President Obama is getting a lot of flack from Republicans for his unilateral actions to curb gun violence. But when you dig into what he actually proposed, his ideas are pretty modest. Stephen Colbert went so far during Wednesday night's show as to say Obama was "doing something by doing nothing."
For example, his centerpiece proposal to expand background checks isn't a new regulation. He's simply clarifying who is a gun seller, which would require more people who do sales at gun shows and on the Internet to be licensed — and therefore have to conduct background checks — report The Washington Post's Juliet Eilperin and David Nakamura. He's basically reinforcing and tightening existing federal law.
But he's facing charges from Republicans in Congress and GOP presidential candidates that he has overstepped his bounds. He's "liberal and divisive." He "wants your guns." Wisconsin Gov. Scott Walker (R), himself a former presidential candidate, has asked his attorney general to look into suing Obama for his executive actions on guns.
So why is the president spending so much political capital to move the ball on guns so little? Well, for one, Obama doesn't need to save any political capital; he's out of Washington in a year. "I’m not on the ballot again. I’m not looking to score some points,” he said in his emotional speech announcing the measures Tuesday.
But you could also argue that Obama's end game isn't to change things at the federal level, where gun control is dead on arrival in a Republican-controlled Congress; it's to motivate governors and state lawmakers to do something at the state level, where most of the action on guns is anyway.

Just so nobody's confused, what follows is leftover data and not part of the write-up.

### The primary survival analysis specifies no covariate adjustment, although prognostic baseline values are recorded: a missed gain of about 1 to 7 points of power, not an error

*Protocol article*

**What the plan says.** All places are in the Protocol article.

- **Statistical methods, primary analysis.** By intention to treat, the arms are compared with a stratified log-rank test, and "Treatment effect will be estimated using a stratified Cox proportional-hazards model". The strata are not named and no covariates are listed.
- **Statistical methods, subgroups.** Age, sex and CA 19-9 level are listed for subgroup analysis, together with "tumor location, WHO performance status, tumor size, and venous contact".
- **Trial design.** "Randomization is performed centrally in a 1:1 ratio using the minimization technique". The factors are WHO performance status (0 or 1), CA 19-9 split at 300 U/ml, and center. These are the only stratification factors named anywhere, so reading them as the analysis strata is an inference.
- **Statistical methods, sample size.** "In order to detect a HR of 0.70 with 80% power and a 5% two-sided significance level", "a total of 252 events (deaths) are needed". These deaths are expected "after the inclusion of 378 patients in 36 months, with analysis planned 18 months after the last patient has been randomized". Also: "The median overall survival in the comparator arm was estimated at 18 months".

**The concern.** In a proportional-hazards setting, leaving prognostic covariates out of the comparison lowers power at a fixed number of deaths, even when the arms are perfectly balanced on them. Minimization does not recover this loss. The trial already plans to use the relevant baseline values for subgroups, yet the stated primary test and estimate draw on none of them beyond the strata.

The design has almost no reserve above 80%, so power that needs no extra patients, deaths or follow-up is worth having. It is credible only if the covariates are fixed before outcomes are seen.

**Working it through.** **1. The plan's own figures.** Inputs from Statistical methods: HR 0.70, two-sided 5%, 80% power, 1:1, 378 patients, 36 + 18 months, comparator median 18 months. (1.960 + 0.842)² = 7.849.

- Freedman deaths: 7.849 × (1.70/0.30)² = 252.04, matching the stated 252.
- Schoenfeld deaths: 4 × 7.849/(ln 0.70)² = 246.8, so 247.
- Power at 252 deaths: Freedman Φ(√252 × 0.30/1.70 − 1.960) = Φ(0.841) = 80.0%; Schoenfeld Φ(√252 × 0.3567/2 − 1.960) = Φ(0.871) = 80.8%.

And so far, that strategy appears to be working. Washington Gov. Jay Inslee (D) signed an executive order the day after Obama's speech to start a new public health program on suicide prevention and to help government agencies share data on guns. (Washington state already expanded background checks in 2014 via a ballot measure.) The Associated Press reports Inslee appears to be the first governor since Obama announced his executive actions to move on gun control.
But more could soon follow.
Colorado Gov. John Hickenlooper (D) recently called for legislation in the new state legislative session to address gun violence. Virginia Gov. Terry McAuliffe (D) has made gun control a top priority. Connecticut Gov. Dan Malloy (D) said he'd try to go it alone and block people in his state on the no-fly list from being able to get guns.
That Obama is taking action, no matter how small, to try to curb gun violence at the national level no doubt encourages governors to do it, too. If Obama's willing to stick his neck out, it makes it easier for others to follow suit.
Guns will be a major issue in statehouses around the country this year, too, with lawmakers expecting to vote to both limit and expand access to them. And in Nevada, there will be a hotly contested ballot initiative to expand background checks in the state.
Obama undoubtedly knew all of this when he decided to take a political beating for policies that, by his own admission, won't save everyone from gun violence. But changing things at the federal level might not really be Obama's goal here. And so far, what's happening in the states — including some swing states — suggests he's making some progress.